Blog by Voon Pang
Jan. 5, 2018
As 2018 begins, I take a look back at some of the pivotal moments over the Stuttering Foundation’s 70th year in 2017. The Foundation was established in 1947 by Malcolm Fraser whose vision of “giving a voice for people who stutter” continues to reach millions of people each year. From a personal perspective, 2017 passed by in a flurry and although I didn’t blog as often as I wanted to, I continued to work with people who stutter in New Zealand whilst staying connected with the stuttering community through social media and the internet. I also presented at the Oxford Dysfluency Conference in September in 2017 (more on this in part 2), completing a personal and professional goal of meeting international fluency/stuttering experts from around the world. I hope you enjoy taking a look back at the first half of 2017 and am sending you good vibes for the rest of 2018.
The first month of 2017 marked some early inspirational pieces posted on the Stuttering Foundation’s Facebook page. Stories from the UK, India, and Denmark all had a recurring theme of living well with and achieving success despite stuttering. In an interview with The Quint, Hrithik Roshan, one of Bollywood’s superstar described his stutter as, “It makes me who I am. I just wish the stigma around such issues were erased from our minds. We all are sufferers in some form and we all are heroes in some form. Don’t feel weak about your shortcomings. Use them to grow.”
With Valentine’s Day approaching, stories about dating and stuttering were popular on social media. StutterTalk featured 2 episodes on this topic, one which featured an interview with Rachel Hoge after her piece on the Washington Post and the other Emily Anderson and Stuttering Foundation President Jane Fraser. Rachel shared that “Those who do make the cut aren’t obvious saints – they’re mostly just patient, perceptive and curious. They aren’t afraid to ask straightforward questions: How long have you been stuttering? Are there treatments available? Is it difficult to deal with?... They engage in conversation as if there’s nothing unique about out exchange, as if stuttering isn’t a problem to be fixed by simply another form of speaking.”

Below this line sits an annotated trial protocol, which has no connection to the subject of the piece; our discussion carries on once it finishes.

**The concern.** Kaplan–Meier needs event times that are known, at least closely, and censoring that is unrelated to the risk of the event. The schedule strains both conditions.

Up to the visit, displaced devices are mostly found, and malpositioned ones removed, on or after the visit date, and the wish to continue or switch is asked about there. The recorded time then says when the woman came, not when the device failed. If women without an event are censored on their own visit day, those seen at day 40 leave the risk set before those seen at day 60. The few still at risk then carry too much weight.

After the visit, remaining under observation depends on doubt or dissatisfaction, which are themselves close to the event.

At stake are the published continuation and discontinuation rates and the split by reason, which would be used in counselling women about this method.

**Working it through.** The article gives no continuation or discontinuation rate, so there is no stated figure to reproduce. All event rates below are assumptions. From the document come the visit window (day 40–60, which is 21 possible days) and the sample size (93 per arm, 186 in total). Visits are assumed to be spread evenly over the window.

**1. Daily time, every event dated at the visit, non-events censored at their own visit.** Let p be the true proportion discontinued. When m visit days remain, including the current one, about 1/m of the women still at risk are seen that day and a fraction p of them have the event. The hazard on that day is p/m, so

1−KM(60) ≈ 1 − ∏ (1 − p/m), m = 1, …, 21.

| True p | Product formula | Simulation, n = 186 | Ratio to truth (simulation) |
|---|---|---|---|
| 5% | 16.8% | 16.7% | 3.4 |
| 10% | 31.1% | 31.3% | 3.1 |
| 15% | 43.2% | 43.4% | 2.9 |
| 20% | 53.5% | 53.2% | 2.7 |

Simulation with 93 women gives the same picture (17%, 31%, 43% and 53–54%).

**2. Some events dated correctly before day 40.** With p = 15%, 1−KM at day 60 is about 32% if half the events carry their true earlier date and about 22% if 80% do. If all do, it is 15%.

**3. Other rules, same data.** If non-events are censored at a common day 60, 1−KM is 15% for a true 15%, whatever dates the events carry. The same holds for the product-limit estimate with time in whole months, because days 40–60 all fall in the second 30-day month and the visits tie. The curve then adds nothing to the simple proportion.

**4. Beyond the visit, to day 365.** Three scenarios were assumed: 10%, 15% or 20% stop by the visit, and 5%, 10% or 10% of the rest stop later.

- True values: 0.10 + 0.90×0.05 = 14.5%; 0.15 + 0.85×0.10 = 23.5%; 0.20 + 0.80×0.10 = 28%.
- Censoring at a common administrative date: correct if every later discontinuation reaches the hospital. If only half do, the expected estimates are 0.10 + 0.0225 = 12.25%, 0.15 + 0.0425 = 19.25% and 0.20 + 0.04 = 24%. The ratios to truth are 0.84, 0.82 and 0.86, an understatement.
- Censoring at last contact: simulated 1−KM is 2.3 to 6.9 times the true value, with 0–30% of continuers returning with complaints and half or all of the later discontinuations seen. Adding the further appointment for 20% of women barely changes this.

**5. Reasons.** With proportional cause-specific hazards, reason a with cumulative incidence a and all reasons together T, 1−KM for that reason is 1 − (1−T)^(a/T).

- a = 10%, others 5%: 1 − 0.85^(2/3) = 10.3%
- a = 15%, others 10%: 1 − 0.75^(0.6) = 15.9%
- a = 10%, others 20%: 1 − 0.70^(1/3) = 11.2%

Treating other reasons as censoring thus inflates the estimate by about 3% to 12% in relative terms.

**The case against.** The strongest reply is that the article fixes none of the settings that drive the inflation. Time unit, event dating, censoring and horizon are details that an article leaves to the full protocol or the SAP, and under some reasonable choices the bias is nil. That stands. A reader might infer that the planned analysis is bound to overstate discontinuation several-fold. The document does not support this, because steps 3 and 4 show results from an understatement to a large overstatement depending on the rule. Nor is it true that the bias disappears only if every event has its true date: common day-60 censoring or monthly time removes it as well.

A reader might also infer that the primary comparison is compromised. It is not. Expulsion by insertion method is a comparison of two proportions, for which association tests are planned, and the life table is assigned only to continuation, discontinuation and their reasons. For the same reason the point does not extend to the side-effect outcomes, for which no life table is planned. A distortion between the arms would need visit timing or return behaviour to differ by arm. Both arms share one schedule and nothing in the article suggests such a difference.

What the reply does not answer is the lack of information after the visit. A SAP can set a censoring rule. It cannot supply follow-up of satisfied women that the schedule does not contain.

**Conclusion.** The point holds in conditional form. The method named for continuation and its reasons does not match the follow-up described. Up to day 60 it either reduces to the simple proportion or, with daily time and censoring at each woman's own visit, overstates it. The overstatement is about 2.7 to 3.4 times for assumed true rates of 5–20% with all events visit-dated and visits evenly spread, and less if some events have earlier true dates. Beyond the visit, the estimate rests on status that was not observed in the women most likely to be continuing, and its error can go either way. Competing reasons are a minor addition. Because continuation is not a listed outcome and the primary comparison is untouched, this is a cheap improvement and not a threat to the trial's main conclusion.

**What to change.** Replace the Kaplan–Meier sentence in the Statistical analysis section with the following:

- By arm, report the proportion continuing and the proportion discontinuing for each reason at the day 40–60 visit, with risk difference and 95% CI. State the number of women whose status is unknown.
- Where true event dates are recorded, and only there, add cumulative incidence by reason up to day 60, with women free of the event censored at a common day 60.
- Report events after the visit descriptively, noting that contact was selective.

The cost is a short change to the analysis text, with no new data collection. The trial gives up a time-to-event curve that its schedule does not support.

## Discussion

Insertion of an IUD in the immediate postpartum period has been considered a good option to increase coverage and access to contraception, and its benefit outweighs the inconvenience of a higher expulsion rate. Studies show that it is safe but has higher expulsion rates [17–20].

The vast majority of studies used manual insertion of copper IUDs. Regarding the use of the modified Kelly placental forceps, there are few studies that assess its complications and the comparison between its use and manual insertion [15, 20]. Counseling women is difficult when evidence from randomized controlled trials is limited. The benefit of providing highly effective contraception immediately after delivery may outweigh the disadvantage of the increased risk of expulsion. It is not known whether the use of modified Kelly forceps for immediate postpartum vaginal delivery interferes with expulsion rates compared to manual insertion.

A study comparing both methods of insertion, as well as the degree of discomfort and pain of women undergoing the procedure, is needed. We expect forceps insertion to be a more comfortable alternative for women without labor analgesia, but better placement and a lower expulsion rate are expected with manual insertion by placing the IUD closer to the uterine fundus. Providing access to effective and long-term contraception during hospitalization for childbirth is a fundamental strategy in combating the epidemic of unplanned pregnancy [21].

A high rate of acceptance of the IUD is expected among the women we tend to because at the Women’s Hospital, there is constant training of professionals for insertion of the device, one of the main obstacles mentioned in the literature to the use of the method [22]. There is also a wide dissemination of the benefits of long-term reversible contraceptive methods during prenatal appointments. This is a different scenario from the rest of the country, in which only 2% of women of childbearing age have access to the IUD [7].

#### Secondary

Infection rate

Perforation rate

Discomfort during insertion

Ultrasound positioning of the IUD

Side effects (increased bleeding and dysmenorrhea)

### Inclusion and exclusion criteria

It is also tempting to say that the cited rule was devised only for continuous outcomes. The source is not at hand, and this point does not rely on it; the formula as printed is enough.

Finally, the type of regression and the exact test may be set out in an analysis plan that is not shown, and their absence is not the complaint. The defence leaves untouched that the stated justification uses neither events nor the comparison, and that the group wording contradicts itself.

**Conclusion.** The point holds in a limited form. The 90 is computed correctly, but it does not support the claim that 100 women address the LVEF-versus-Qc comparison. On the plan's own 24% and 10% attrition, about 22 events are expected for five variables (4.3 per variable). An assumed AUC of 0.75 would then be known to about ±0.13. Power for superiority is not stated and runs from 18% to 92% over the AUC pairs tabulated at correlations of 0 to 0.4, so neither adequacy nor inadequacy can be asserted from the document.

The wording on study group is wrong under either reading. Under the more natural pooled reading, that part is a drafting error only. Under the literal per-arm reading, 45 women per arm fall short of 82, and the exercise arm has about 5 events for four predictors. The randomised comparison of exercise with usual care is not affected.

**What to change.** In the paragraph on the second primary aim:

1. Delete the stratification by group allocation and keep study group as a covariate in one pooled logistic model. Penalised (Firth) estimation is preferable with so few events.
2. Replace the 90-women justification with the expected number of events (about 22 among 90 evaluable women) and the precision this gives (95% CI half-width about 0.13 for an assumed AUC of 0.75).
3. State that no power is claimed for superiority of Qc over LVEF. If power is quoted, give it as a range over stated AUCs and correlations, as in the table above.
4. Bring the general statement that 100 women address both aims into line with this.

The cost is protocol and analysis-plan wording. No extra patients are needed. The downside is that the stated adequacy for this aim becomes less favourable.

March marked a special milestone with the Stuttering Foundation Facebook page hitting 200,000 followers. With 70 million people in the world who stutter, the Foundation continues to reach out to those who are on Facebook, Twitter and Instagram. Makenzie Cochrane also contributed a wonderful piece on The Mighty thanking her sophomore teacher for giving her the confidence to stutter and speak without fear.
Stories and videos which were published in the last week of March featured in April on the Stuttering Foundation’s Facebook page. 16-year-old Achilleas Souras from Barcelona featured on the Foundation’s website, sharing his firm belief that his stuttering has given him a special affinity toward those that are misunderstood or labelled. American speech language-pathologist and person who stutters, Dan Hudock spoke at TEDx Idaho Falls and his presentation titled ‘Please let me finish my sentence’ was published on the TEDx Talks YouTube channel. Dan’s talk is one to watch over and over again as it he explains why it is so important to let people who stutter finish their own sentences.
May 7-13 was National Stuttering Awareness Week and the Stuttering Foundation celebrated its 70th birthday in New York City. As well as sharing 10 things to do to celebrate stuttering awareness week, the Stuttering Foundation shared stories from around the world with Peter Dhu from Australia talking about self-acceptance to Farah Al Qaissieh sharing her documentary ‘Just Another Accent’ at the Cannes Film Festival’s Short Corner. Locally, James Hayden wrote, “I have come to learn that stuttering is not some terrible thing that defines me as a person, but just one of many aspects that me me. Without my stutter, I do not know where I would be in life or what kind of person I would be. My stutter has made me a better listener, more empathetic towards others, taught me to see people for who they are and not how they look or talk, amongst numerous other things.”
June featured two lovely stories which focused letter writing and story-telling. The Stuttering Foundation website featured James writing a letter to his 10-year-old-self, providing comforting words that despite the challenges during the school years, life does get better and it is important to surround yourself with a great support system. The second story shared on the Stuttering Foundation’s Facebook page was about self-published author, Kim Block, and her book series, ‘Adventures of a Stuttering Superhero’. Block, who stutters herself, wrote the book to teach kids about stuttering and how to be empathetic. I’m looking forward to getting a copy of Adventure #1 myself to add to my library of books about stuttering.
Stay tuned for more reflections on the year that was 2017!